We examined the effects of high-frequency (30-Hz) low-pressure oscillations on respiration in nine patients with central sleep apnea. All patients were studied during sleep and wore a nasal mask through which the oscillations were applied. All tests were performed during periods of repetitive central apneas. Respiratory efforts were monitored from the airflow and calibrated Respitrace signals. After several cycles of apnea were monitored, the oscillatory pressures were applied for brief periods (less than 5 s) at the midpoint of the central apneas. All trials in which arousal occurred were discarded, leaving a total of 106 trials in the nine patients. High-frequency oscillation of the upper airway stimulated respiratory effort(s) in 68% of all trials (72 of 106). Apnea length was significantly shortened in four of the nine patients. In one patient with a tracheostomy, the stimulus applied to his isolated upper airway evoked respiratory efforts during central apnea in 13 of 15 trials. We conclude that high-frequency oscillatory pressures applied to the upper airway can stimulate respiratory efforts during central apnea. This response may be mediated by upper airway receptors involved in nonrespiratory airway defense reflexes and may have implications in the treatment of patients with central sleep apnea.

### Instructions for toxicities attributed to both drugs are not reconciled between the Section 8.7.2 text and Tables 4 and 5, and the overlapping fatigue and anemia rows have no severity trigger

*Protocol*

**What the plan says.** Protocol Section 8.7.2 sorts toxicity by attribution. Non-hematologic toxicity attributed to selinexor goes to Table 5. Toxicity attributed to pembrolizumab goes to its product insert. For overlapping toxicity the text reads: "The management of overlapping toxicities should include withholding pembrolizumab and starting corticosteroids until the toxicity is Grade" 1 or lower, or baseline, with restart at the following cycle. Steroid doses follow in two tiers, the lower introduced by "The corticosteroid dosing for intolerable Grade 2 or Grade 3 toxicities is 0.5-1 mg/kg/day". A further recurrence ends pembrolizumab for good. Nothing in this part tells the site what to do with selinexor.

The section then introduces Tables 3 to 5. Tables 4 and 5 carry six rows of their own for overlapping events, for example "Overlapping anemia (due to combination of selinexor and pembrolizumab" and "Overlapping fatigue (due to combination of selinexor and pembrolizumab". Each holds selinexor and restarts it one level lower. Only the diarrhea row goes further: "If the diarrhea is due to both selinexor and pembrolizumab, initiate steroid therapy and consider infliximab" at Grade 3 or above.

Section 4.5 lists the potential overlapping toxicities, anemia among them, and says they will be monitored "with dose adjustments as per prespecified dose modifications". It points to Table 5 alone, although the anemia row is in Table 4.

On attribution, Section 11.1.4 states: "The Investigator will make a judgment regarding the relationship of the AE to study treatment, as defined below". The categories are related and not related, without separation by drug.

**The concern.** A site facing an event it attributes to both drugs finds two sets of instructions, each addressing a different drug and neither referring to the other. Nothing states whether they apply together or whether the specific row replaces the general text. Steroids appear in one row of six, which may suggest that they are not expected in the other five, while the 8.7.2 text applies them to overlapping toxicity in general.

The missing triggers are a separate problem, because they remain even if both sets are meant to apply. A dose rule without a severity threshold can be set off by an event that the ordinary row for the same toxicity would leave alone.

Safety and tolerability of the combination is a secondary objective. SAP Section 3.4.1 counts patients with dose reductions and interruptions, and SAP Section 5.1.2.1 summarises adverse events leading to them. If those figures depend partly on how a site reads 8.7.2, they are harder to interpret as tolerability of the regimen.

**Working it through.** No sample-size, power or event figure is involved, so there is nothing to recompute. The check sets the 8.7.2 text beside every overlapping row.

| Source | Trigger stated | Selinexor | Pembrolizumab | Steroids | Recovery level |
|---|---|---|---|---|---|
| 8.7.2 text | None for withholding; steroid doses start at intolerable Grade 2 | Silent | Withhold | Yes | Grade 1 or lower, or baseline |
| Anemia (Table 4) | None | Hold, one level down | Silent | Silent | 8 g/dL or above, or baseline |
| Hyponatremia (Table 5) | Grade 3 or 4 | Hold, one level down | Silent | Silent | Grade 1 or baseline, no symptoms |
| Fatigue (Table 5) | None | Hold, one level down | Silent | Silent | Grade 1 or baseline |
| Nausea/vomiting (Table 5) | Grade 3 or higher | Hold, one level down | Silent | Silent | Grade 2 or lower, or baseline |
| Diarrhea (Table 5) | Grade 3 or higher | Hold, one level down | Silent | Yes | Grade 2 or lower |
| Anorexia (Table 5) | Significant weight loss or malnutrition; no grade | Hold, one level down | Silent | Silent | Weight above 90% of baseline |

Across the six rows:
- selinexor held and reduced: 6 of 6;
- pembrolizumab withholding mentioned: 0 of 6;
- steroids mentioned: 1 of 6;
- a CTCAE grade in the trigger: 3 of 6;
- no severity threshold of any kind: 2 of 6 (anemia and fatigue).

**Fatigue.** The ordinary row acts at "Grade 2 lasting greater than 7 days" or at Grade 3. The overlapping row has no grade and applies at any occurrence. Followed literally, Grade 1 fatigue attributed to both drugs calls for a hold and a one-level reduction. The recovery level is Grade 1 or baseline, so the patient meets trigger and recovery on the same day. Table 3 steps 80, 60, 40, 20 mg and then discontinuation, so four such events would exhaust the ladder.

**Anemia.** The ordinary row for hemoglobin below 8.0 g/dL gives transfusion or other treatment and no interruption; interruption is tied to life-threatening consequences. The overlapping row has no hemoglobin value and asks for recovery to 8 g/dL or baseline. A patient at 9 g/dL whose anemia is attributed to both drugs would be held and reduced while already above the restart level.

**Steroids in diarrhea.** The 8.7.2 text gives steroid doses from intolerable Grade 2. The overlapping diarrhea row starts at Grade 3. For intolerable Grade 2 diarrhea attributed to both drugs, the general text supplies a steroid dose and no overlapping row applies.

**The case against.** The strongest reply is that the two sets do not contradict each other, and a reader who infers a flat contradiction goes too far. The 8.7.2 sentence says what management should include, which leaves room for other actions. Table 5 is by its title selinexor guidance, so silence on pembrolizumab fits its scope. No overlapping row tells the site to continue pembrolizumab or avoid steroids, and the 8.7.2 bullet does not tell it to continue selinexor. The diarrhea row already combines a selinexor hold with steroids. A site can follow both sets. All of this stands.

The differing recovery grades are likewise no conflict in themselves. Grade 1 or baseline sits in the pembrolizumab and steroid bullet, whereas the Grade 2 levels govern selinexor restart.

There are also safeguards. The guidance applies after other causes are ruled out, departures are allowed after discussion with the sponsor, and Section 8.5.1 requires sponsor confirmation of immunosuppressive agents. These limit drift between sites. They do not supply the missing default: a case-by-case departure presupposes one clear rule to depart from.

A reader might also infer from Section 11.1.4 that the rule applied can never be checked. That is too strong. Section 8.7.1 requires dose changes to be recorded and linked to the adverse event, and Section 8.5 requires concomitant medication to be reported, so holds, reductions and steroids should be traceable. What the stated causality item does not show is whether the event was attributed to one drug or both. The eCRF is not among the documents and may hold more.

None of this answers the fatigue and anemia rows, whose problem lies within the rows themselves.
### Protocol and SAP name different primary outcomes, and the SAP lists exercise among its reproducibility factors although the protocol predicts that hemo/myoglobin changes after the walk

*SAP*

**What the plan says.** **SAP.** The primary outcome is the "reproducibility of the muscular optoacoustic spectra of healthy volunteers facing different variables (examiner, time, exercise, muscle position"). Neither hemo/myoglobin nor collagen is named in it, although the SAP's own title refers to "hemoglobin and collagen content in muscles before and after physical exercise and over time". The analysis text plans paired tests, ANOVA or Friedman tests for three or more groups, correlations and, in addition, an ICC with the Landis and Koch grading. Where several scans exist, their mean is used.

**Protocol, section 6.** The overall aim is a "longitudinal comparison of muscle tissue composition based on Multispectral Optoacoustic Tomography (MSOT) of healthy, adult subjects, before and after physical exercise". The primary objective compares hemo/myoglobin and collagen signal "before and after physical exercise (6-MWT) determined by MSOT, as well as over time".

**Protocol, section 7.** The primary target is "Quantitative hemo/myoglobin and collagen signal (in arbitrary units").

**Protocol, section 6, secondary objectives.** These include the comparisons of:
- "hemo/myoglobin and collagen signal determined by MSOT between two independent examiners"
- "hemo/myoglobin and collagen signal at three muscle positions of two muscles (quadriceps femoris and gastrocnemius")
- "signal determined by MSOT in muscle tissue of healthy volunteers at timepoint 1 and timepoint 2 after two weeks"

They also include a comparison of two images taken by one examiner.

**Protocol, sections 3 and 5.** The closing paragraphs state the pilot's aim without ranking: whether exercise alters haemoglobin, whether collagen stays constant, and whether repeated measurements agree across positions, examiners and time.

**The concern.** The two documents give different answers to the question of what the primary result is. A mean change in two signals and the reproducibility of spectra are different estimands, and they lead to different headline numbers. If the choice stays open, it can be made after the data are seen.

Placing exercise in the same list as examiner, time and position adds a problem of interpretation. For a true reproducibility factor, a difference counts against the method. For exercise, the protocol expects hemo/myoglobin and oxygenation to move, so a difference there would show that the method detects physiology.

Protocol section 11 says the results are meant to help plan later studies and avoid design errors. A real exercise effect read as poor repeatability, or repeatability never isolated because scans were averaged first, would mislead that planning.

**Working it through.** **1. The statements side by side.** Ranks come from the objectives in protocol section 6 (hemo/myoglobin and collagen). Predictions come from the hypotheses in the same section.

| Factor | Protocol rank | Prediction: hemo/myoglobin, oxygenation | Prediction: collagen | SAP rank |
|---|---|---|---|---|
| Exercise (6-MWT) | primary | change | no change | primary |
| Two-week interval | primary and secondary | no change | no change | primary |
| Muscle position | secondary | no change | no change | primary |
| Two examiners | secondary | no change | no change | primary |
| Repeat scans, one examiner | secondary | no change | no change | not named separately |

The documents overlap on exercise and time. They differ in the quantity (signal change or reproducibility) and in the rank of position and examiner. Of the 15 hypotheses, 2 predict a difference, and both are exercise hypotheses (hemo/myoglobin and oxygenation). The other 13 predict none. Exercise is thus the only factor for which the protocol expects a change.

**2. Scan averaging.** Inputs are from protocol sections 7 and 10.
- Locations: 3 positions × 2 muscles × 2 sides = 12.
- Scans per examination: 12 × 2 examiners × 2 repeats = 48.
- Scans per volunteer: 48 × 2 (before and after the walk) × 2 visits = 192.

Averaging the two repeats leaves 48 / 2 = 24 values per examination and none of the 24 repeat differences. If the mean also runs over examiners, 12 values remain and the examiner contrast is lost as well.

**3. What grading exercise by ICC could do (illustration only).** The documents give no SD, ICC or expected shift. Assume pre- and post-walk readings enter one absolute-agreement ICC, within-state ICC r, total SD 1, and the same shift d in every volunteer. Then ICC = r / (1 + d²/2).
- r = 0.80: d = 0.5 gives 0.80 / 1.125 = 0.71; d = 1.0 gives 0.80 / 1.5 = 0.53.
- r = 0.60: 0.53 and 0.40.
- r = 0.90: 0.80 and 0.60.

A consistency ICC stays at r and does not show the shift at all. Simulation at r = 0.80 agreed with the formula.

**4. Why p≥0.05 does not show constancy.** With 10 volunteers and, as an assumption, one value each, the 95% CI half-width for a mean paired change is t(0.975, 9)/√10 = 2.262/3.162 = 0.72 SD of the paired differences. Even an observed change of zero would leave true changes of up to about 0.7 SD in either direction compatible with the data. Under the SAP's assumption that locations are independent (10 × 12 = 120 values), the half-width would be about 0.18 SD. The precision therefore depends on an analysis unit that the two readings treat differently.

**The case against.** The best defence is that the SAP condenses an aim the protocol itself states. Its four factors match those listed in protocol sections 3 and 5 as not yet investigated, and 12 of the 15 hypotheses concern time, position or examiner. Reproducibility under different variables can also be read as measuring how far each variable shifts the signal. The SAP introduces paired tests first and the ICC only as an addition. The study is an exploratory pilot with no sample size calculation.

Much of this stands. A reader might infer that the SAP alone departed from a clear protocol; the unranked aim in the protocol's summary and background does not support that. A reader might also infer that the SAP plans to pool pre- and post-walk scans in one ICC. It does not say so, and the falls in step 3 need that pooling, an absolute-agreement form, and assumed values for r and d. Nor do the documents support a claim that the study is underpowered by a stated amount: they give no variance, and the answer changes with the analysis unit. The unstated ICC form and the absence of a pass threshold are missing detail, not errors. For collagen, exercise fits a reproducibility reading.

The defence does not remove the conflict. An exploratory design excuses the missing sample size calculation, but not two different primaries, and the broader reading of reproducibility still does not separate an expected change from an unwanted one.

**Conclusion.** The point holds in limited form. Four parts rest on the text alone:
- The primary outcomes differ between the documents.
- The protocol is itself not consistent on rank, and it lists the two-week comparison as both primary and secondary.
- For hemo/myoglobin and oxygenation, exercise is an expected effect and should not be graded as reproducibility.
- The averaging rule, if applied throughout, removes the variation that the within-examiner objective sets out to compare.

- Copyright © 1992 the American Physiological Society